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Jon Gruden. Hack or Hero?

Updated on September 15, 2014


Gruden established a reputation as a pupil of Mike Holmgren, coaching under him for the San Francisco 49ers and the Green Bay Packers. It was from Holmgren that he learned the West Coast offense, the style of offensive football that the 49ers used to win all five of their super bowls. After three mildly successful years as the offensive coordinator of the Philadelphia Eagles, owner/general manager of the Oakland Raiders hired Gruden to be his head coach.
Before Gruden's signing, the Raiders had been an inconsistent team. They had not been over .500 in a season since they returned to Oakland in 1995, and the winningest team in NFL history seemed to be fading.

After Gruden was signed, the Raiders posted back to back 8-8 seasons. After Kansas City foolishly released QB Rich Gannon in favor of Elvis Grbac, Gruden quickly signed him. With a solid playcaller, Gruden was finally able to install a successful version of the west coast offense.
Gruden then lead the Raiders to the AFC championship with a 12 win season, the highest in Oakland in the decade. They ended up losing to the Baltimore Ravens, the eventual super bowl champions. The following season, Gannon and Gruden lead the Raiders to a 10-6 season. They lost however, in the divisional round of the playoffs, in a game which is now infamously known as "The tuck rule game". In the "tuck rule game", a young Tom Brady was leading his offense down to score the game-tying fumble, when Charles Woodson, then an Oakland Raider, seemingly stripped the ball. The Raiders recovered, and it appeared to many as if the Raiders had won. However upon further review, the offical determined that Brady's arm was in motion, therefore it was an incomplete pass, as explained here.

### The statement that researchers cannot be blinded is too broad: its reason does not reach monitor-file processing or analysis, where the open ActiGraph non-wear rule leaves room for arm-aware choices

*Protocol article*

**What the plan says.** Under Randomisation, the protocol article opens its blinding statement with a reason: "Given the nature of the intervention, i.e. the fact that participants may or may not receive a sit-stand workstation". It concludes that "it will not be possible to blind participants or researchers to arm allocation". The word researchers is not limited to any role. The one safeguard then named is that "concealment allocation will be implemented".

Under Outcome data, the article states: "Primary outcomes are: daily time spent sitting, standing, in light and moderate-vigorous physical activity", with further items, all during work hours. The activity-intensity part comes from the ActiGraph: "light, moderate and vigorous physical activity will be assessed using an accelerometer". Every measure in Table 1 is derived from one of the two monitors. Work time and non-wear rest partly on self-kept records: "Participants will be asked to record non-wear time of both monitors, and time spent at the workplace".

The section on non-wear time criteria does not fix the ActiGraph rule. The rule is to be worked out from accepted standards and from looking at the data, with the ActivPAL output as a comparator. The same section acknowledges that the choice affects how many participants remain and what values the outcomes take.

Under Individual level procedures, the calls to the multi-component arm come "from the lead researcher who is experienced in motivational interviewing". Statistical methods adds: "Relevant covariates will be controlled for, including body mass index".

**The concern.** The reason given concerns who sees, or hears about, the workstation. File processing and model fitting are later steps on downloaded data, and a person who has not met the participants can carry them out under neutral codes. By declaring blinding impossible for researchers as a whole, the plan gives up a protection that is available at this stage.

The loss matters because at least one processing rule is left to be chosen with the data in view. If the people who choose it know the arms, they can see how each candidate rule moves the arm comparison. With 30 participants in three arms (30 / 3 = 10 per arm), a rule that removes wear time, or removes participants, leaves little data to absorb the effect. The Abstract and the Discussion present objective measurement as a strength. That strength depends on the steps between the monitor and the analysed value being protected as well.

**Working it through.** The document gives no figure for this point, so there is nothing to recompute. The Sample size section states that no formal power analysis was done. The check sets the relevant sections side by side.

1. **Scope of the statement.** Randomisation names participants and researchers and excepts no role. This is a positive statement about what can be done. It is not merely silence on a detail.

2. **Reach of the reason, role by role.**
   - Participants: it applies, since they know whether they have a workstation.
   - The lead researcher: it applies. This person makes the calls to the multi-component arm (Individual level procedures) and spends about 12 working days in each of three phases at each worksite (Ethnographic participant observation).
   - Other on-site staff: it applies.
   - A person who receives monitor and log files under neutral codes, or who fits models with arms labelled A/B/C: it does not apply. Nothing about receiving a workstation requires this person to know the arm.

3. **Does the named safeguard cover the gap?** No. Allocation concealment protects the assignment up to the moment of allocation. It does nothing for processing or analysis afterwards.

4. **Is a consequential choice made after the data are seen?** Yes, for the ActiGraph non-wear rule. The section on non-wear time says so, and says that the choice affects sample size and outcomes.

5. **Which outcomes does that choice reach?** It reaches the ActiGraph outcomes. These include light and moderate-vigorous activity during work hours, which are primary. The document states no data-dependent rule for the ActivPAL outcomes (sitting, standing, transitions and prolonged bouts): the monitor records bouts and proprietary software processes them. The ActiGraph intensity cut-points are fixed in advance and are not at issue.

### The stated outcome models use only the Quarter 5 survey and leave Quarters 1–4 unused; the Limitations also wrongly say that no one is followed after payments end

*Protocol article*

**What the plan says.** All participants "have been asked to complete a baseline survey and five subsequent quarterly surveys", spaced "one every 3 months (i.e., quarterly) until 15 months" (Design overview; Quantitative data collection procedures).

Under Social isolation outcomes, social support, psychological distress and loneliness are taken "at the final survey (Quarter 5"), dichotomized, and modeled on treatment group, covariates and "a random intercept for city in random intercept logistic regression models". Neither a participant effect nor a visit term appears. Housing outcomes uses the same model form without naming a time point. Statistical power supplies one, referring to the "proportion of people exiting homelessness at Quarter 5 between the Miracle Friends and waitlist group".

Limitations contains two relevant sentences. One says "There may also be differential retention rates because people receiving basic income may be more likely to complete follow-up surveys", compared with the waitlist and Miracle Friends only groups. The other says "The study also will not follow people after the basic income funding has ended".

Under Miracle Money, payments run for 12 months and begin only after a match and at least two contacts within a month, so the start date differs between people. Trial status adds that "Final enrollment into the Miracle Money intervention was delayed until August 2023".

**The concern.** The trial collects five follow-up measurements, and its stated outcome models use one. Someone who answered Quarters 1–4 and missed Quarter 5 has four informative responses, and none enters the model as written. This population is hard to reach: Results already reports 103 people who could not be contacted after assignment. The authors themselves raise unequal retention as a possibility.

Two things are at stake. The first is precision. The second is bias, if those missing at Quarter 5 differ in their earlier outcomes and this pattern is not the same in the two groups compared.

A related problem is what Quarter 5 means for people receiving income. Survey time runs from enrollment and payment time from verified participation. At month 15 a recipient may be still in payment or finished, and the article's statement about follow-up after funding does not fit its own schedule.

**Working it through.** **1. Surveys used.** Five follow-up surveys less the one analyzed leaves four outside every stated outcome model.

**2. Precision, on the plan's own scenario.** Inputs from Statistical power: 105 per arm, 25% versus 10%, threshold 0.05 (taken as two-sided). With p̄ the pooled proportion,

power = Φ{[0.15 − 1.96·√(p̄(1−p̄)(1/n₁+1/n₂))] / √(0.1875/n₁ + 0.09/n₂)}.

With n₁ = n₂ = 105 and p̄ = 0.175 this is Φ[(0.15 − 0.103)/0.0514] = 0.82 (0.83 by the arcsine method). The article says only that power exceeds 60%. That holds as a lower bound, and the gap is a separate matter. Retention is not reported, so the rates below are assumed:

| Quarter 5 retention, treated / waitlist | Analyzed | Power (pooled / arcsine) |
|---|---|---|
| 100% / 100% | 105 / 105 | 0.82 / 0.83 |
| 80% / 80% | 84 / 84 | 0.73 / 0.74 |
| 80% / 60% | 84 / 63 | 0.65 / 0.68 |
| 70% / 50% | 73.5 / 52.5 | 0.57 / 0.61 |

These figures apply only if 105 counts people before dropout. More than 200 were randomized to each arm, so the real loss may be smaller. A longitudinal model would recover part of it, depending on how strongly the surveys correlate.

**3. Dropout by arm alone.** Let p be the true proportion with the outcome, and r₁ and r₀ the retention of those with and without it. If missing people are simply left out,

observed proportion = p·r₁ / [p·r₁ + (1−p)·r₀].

"NFL Rule 3, Section 21, Article 2, Note 2. When [an offensive] player is holding the ball to pass it forward, any intentional forward movement of his arm starts a forward pass, even if the player loses possession of the ball as he is attempting to tuck it back toward his body. Also, if the player has tucked the ball into his body and then loses possession, it is a fumble."

They got the ball back, went down the field, tied it up, and won it in overtime.

To this day, Gruden, Patriot-haters, and Raider Nation will swear up and down that Brady's arm had tucked the ball. Don't let them convince you, see for yourself here...

(http://www.youtube.com/watch?v=0aM-JxUVYDM&feature=related sorry i couldn't find a clearer clip)

During the off-season, Tony Dungy, the head coach of the Tampa Bay Buccaneers, was fired for one too many playoff losses. Al Davis wanted to move in a different direction offensively, preferring the vertical style of passing offense to the horizontal west coast offense. So the Tampa Bay Buccaneers sent two first round picks, two second round picks, and eight million dollars to Oakland for them to fire Jon Gruden as a head coach, thus ending the Gruden era in Oakland and beginning it in Tampa Bay.

Here is where things get iffy.

With the best defense in the NFL, Gruden was able to lead the Buc's to a super bowl victory in his first year as a head coach.